Eryximachus speaks next, though it is Aristophanes' turn, as the latter has not recovered from his hiccups enough to take his place in the sequence. First Eryximachus starts out by claiming that love affects everything in the universe, including plants and animals, believing that once love is attained it should be protected. The god of Love not only directs everything on the human plane, but also on the divine (186b). Two forms of love occur in the human body – one is healthy, the other unhealthy (186bc). Love might be capable of curing the diseased. Love governs medicine, music and astronomy (187a), and regulates hot and cold and wet and dry, which when in balance result in health (188a). Eryximachus here evokes the theory of the humors. He concludes: "Love as a whole has ... total ... power ... and is the source of all happiness. It enables us to associate, and be friends, with each other and with the gods" (188d Transl. Gill). He comes across as someone who cannot resist the temptation to praise his own profession: “a good practitioner knows how to treat the body and how to transform its desires" (186d).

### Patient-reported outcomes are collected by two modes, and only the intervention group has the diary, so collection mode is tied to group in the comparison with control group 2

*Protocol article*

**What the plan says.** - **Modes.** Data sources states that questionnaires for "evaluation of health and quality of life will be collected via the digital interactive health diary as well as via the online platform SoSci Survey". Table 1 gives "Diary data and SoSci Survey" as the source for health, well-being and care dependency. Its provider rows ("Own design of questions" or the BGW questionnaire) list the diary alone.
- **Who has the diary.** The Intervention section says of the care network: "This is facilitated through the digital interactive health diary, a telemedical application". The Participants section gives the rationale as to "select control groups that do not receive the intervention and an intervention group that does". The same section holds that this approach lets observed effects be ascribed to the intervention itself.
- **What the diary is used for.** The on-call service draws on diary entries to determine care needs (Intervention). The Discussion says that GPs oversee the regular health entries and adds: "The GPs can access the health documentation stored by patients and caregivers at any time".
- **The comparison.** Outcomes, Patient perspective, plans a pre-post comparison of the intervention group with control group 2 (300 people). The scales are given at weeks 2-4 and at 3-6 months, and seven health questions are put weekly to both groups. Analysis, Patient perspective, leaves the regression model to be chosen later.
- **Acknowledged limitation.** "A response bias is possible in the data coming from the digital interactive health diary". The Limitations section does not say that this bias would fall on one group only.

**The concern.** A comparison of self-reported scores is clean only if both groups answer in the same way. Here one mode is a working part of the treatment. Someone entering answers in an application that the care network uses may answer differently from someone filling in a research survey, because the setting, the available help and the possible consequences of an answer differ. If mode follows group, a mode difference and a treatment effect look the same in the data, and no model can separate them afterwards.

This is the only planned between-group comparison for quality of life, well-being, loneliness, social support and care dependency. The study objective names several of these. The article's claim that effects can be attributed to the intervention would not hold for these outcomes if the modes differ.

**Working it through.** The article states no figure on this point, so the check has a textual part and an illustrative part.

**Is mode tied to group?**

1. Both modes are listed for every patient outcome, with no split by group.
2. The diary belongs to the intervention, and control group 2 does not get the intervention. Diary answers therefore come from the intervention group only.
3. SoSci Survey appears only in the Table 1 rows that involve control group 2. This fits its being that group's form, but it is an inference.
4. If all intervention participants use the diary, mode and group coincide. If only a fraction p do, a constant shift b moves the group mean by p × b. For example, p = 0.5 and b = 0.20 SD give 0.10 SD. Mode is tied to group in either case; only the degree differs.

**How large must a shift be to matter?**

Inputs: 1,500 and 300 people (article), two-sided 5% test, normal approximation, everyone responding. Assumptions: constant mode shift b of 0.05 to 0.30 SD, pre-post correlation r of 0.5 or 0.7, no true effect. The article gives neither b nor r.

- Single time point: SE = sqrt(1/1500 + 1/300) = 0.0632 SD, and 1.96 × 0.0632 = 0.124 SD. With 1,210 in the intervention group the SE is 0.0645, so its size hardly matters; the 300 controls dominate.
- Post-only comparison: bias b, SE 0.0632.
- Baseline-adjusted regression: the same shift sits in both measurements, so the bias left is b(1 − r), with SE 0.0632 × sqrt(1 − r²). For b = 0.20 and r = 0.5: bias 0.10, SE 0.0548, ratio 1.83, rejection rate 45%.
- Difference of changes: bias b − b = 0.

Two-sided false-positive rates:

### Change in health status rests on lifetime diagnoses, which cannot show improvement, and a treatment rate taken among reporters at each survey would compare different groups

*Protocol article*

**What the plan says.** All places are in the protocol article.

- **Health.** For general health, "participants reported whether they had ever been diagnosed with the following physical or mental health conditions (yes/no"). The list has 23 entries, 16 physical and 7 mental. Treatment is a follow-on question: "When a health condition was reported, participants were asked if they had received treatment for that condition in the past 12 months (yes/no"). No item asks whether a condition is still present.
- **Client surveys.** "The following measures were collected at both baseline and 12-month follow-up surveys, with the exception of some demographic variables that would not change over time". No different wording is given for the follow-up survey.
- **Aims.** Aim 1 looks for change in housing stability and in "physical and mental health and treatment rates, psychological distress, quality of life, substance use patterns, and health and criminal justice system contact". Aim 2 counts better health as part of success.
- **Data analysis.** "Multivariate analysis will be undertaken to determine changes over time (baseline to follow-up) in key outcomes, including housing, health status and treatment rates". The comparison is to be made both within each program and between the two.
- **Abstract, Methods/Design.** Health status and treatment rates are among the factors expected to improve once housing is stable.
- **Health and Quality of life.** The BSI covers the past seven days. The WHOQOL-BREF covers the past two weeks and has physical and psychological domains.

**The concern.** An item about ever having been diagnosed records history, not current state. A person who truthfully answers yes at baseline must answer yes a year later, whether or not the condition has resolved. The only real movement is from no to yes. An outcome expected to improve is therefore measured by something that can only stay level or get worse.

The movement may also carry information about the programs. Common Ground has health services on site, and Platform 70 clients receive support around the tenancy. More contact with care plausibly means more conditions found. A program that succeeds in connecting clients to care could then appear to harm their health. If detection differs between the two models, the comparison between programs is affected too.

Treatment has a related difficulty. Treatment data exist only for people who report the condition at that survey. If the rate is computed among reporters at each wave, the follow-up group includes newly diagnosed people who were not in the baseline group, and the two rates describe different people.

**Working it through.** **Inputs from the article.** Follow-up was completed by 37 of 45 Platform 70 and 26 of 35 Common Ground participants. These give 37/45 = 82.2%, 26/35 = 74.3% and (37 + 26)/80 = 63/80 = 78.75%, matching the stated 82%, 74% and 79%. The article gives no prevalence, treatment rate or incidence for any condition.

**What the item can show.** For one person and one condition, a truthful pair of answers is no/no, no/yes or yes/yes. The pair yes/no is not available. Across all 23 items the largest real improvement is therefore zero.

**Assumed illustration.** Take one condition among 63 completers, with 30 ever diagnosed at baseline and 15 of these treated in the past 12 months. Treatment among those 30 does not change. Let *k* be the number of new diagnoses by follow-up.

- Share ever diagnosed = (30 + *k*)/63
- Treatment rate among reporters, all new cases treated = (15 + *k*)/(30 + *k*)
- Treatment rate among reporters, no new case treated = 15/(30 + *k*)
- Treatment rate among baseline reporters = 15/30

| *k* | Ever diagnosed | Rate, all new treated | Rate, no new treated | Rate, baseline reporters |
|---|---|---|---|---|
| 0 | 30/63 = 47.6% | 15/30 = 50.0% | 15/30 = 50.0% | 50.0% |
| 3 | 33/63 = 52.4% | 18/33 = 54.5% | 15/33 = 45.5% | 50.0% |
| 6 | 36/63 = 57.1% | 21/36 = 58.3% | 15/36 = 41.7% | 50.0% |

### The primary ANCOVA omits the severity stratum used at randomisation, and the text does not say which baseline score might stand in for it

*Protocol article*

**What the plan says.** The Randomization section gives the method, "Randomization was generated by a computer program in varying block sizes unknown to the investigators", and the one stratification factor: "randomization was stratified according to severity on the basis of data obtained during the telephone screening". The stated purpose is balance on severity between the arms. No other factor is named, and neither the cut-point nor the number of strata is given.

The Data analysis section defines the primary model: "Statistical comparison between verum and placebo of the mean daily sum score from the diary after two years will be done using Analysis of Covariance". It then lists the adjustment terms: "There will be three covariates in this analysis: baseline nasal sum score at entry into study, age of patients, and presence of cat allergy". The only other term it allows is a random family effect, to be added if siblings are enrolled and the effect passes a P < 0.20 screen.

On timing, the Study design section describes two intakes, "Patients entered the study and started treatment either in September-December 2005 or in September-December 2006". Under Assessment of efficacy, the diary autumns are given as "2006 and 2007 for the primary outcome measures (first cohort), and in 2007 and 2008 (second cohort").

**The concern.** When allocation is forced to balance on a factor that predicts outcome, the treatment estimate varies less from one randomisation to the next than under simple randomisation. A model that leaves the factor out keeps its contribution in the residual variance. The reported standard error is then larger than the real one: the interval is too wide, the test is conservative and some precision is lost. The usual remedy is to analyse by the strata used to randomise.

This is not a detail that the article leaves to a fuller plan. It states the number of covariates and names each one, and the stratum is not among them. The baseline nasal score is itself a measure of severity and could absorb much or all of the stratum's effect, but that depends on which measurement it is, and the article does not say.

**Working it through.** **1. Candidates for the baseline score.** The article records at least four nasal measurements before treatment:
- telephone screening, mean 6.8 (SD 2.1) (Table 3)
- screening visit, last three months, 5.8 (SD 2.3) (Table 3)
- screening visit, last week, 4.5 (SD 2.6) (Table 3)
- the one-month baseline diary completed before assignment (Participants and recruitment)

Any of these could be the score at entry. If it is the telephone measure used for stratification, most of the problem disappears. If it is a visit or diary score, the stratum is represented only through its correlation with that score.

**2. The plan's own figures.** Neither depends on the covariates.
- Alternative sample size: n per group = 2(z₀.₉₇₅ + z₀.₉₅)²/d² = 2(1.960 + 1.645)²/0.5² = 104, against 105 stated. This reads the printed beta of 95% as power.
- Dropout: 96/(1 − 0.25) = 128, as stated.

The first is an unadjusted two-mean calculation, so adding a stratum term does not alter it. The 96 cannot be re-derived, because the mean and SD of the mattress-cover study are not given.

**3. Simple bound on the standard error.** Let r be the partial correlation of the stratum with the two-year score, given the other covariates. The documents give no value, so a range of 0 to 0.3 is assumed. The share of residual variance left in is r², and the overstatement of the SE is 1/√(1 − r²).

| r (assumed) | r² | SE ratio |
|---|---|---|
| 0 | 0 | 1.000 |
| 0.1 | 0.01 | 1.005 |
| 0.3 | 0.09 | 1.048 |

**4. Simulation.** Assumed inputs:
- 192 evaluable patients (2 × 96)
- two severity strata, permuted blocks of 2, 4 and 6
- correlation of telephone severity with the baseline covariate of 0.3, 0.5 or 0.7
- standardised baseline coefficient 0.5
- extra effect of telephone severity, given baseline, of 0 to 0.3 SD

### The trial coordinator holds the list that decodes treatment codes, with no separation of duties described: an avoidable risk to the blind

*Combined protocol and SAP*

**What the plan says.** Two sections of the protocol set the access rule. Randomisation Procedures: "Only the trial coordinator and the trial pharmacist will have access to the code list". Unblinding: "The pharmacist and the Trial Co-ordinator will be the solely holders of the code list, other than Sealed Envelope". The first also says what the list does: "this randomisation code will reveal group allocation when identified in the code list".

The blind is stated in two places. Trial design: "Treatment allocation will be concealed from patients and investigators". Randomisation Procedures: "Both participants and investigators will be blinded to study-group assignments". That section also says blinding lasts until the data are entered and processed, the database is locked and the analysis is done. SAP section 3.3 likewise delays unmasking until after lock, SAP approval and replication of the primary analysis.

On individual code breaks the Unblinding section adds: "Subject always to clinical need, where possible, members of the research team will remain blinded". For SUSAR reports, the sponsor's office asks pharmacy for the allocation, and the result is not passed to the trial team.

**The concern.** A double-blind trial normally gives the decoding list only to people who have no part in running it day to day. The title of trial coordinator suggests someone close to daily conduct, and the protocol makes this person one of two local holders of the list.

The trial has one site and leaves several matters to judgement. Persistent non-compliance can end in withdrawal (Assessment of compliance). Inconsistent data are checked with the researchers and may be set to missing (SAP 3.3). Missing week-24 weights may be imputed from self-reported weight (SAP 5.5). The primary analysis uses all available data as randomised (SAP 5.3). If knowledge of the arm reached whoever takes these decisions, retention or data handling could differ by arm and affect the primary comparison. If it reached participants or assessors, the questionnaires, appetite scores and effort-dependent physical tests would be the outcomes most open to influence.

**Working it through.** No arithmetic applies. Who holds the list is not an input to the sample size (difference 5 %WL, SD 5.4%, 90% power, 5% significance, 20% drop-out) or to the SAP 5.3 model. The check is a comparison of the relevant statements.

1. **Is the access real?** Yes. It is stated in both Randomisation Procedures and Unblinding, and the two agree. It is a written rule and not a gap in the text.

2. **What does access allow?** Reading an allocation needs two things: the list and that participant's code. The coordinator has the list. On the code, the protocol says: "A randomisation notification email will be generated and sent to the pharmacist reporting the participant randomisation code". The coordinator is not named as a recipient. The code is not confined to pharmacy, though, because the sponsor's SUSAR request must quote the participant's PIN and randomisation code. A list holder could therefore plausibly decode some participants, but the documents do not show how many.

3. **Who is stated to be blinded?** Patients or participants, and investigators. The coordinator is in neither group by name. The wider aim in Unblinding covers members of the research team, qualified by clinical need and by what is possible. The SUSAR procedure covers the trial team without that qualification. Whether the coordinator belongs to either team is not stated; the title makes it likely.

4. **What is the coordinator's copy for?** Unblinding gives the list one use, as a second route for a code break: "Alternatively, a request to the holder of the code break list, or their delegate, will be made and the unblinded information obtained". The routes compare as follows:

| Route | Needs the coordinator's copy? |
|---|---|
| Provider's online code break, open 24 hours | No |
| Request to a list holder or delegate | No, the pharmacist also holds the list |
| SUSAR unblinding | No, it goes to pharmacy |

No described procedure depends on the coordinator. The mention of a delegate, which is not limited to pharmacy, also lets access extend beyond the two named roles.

W. Hamilton considers that Aristophanes' speech, which comes next, is one of Plato's most brilliant literary achievements . The speech has become a focus of subsequent scholarly debate, as it has been seen as mere comic relief, and sometimes as satire: the creation myth Aristophanes puts forward to account for sexuality may be read as poking fun at the myths concerning the origins of humanity, numerous in classical Greek mythology.
Before starting his speech, Aristophanes warns the group that his eulogy to love may be more absurd than funny. His speech is an explanation of why people in love say they feel "whole" when they have found their love partner. He begins by explaining that people must understand human nature before they can interpret the origins of love and how it affects their own times. This is, he says, because in primal times people had double bodies, with faces and limbs turned away from one another. As spherical creatures who wheeled around like clowns doing cartwheels (190a), these original people were very powerful. There were three sexes: the all male, the all female, and the "androgynous," who was half male, half female. The males were said to have descended from the sun, the females from the earth and the androgynous couples from the moon. These creatures tried to scale the heights of Olympus and planned to set upon the gods (190b-c). Zeus thought about blasting them with thunderbolts, but did not want to deprive himself of their devotions and offerings, so he decided to cripple them by chopping them in half, in effect separating the two bodies.